What is Tajín?

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This zesty Mexican spice blend brings together ground dried chili peppers, dehydrated lime juice and salt for a great balance of flavor. Tajín combines heat from the chili powder with the zing of lime to brighten up any dish.

Two bottles of Tajin on a cutting board.

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What Kind of Seasoning is Tajín?

Tajín is a dry spice blend that brings together lime juice and chili powder. Invented in 1985, it very quickly skyrocketed in popularity, becoming a staple in Mexican cooking. Previously, these two flavors were often paired together, but tajín makes this particular combination so much easier to achieve in the kitchen.

What Does It Taste Like?

Since tajín is a blend of salt and two other familiar ingredients, it’s pretty easy to imagine how they might come together. The chili powder gives it a kick, while the lime juice brings a tangy flavor into the mix. This blending of zest and spice is a very popular combo in a lot of Latin dishes. Adding tajín is a really easy way to bring that particular blend of flavors into any recipe.

Tajin in a bowl with a spoon and sprinkled on top of mango.

Where Can I Find It?

Most grocery stores across the US stock tajín seasoning in their international or Mexican specialty sections. If you can’t find it there, try a local Mexican or Latin market. It’s also really easy to find this seasoning on the internet – Tajin. Since it’s a dry spice blend, it keeps well through the shipping process, so getting it online is a great option.

What Is Tajín Seasoning Made Of?

If none of the options above pan out, you can make your own tajín seasoning at home. Just combine equal parts red chili powder, crystallized lime and a fine-grained salt of your choice. Combine them in a bowl or jar and whisk or shake them together until you get an even distribution of all three ingredients.

Varieties to Choose From

Tajín Clasico is – you guessed it – the classic version of the spice blend described above. When a recipe calls for tajín, this is most likely what it’s talking about. There is also a low sodium version that halves the amount of salt in the recipe, and a spicier version that uses habanero peppers instead of the traditional red chilis. Here are all of the most popular flavors:

Storage Instructions

The best container for tajín is a glass or plastic bottle with a lid that seals tightly. You can even use an old spice bottle if you’re making your own tajín at home, as long as you make sure to label it correctly. Once it’s sealed up, store it in a cool and dry place for up to a year. It won’t go bad, but after that it might start to lose flavor.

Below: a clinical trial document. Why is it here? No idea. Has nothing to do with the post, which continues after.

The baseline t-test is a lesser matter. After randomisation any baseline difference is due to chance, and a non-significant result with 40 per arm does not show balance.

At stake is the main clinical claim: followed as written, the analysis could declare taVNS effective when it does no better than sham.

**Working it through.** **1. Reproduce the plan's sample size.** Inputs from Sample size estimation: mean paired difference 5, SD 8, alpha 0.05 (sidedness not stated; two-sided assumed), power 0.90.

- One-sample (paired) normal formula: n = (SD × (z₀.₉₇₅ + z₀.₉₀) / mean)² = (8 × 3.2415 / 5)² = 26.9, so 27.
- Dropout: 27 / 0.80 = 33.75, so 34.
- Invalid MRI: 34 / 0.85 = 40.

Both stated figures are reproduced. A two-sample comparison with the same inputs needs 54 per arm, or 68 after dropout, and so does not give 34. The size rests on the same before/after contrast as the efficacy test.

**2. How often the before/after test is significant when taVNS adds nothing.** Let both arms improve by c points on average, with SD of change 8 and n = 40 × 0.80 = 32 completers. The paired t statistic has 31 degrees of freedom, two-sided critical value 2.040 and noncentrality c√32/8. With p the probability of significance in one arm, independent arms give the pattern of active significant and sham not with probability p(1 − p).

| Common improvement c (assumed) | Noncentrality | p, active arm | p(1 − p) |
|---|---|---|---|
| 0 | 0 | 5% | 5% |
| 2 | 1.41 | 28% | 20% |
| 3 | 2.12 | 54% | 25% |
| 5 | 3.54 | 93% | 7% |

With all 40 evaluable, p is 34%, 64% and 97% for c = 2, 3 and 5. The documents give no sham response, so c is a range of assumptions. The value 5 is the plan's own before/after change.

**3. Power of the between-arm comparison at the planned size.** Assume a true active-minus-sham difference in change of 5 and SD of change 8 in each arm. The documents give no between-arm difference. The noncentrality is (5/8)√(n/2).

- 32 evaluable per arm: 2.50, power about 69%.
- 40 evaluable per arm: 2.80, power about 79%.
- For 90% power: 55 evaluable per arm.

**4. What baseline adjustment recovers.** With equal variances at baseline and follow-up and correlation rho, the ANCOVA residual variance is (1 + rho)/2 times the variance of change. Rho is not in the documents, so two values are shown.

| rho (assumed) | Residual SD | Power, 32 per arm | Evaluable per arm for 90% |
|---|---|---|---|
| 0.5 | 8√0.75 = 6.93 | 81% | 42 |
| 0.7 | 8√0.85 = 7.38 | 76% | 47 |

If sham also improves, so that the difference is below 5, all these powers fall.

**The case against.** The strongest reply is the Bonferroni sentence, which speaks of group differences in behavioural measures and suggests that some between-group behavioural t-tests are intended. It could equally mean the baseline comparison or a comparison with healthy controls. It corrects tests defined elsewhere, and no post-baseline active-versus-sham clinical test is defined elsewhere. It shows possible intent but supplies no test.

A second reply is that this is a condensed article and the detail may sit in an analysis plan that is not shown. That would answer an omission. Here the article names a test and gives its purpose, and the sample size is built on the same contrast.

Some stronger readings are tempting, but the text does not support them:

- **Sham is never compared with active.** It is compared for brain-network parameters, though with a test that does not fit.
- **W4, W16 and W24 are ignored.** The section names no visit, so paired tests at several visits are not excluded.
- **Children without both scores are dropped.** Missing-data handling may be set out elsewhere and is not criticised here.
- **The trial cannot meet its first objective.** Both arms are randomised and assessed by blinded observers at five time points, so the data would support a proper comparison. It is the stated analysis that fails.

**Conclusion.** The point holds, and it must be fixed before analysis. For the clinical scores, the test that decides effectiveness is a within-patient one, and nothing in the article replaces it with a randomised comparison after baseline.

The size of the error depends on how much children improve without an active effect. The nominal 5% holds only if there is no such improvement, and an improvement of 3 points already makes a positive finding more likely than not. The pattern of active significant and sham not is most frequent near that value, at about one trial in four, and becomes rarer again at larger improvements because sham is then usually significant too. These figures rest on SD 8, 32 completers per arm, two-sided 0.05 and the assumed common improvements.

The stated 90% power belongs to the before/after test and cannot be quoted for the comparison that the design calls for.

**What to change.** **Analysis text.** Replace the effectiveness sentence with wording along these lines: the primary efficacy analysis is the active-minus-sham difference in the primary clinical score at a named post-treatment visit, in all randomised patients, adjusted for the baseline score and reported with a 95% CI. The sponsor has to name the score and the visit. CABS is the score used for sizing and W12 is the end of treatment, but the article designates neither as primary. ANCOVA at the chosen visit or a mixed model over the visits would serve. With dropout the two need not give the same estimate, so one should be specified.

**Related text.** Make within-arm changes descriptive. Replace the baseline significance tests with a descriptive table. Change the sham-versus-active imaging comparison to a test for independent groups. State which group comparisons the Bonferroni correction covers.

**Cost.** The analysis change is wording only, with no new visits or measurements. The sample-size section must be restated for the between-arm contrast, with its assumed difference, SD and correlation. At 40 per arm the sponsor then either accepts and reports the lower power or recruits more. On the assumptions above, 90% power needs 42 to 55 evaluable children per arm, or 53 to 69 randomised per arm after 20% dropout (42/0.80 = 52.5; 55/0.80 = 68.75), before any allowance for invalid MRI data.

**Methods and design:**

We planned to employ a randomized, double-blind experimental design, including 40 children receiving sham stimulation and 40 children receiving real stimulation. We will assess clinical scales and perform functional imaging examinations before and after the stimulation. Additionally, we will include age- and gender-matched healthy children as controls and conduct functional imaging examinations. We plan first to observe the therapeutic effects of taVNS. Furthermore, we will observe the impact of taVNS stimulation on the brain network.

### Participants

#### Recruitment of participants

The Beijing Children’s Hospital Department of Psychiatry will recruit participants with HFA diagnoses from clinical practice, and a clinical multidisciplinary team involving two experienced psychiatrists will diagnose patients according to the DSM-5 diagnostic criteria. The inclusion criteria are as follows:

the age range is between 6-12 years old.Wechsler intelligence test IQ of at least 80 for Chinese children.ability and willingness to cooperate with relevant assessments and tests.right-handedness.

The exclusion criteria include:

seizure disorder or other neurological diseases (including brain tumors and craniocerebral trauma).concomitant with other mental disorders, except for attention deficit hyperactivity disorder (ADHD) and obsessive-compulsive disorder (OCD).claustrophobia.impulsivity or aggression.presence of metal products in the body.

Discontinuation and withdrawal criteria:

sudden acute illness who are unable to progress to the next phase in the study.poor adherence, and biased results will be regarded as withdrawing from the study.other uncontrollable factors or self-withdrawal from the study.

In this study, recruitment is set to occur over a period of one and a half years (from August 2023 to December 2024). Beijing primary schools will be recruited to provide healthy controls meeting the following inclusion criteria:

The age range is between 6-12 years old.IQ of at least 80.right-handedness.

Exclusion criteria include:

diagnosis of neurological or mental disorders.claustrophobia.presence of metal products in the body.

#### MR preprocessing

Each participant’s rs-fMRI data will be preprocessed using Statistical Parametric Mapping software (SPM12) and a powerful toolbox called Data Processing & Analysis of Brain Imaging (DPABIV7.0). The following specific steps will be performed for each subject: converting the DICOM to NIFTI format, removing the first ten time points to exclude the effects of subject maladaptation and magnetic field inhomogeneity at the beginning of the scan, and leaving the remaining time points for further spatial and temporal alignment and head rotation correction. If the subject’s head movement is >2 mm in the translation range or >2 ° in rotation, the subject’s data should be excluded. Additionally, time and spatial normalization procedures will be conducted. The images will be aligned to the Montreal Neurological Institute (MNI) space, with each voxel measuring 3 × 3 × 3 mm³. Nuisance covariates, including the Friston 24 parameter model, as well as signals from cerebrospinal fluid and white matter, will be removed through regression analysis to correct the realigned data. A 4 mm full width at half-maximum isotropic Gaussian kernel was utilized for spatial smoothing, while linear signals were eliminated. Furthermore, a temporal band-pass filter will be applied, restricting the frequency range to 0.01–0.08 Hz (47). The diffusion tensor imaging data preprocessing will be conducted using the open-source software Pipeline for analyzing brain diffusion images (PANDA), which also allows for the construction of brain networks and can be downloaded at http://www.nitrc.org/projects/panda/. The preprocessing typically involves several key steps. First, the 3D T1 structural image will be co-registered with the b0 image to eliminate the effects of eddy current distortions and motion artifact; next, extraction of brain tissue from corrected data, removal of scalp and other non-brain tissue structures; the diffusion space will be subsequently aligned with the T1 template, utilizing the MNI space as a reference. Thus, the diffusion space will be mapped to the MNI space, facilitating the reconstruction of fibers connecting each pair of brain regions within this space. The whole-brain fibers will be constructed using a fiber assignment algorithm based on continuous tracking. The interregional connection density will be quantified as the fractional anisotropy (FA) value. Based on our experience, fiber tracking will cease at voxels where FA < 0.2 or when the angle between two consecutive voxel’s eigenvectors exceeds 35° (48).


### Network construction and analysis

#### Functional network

Seasoning on a plate.

Tasty Ways to Use Tajín Spice

Tajín is a versatile spice blend that pairs well with both sweet and savory foods. It also shows up in drink recipes, especially as a garnish around the rim of cocktail glasses.


Addictively sweet, spicy, and tangy all at once, this refreshing mangonada drink is the perfect summer treat! Loaded with mango, chamoy, and Tajín, what’s not to love about it?

Mexican Street Corn Salad (Esquites)

Esquites are a classic Mexican street dish featuring crisp grilled corn in a creamy sauce. The tajín in this recipe brings zest and a little kick of spice to balance out the sweetness of the corn.

Frozen Mango Margarita

This sweet and refreshing mango drink includes tequila, which finds a classic partner in the tangy zest of lime. Since spice also complements tequila, this makes tajín the perfect seasoning blend to place around the rim of the glass.

Mexican Street Corn (Elote)

While this particular elote recipe gets its lime flavor from fresh lime juice and its spice from regular chili powder, adding tajín really makes these flavors pop. For a stronger and bolder flavor in your elote, throw some of this seasoning blend on top.

Seasoning Fruits and Veggies

There are so many different produce options that make a great snack when you add tajín to the recipe. It pairs well with sweet fruits like mango, watermelon and pineapple, and tastes just as good when it’s used to spice up cool vegetables like cucumber or jicama.

Spice Rubs for Meat

Tajín can be a great addition to your spice rubs and marinades. While you can use this seasoning by itself as a rub, you can also combine it with other ingredients for a more complex flavor profile. It’s particularly good with chicken, fish and shrimp, and can make a great addition to a batter used for breading.


If you want to give your guac a little edge, try throwing in some tajín. It will add a zestiness and spice to elevate the mild creaminess of the avocado. And while you might think I am nuts, sometimes I will sprinkle a little over my favorite hummus.

Toasted Nuts

Adding a little butter to your nuts or pumpkin seeds and tossing them in tajín before toasting them gives the outsides a nice glaze of flavor and crunch. You can eat them plain, or throw them into a soup or salad.

Tajín Fries

Tajín is a great seasoning to help spice up your French fries or sweet potato fries. Add a bit of oil, toss them in this zesty blend of spices and throw them in the air fryer.

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For the past 15 years, Jorge & Jessica have loved getting to share their families' favorite recipes with all of you. They live in Florida with their 3 kids.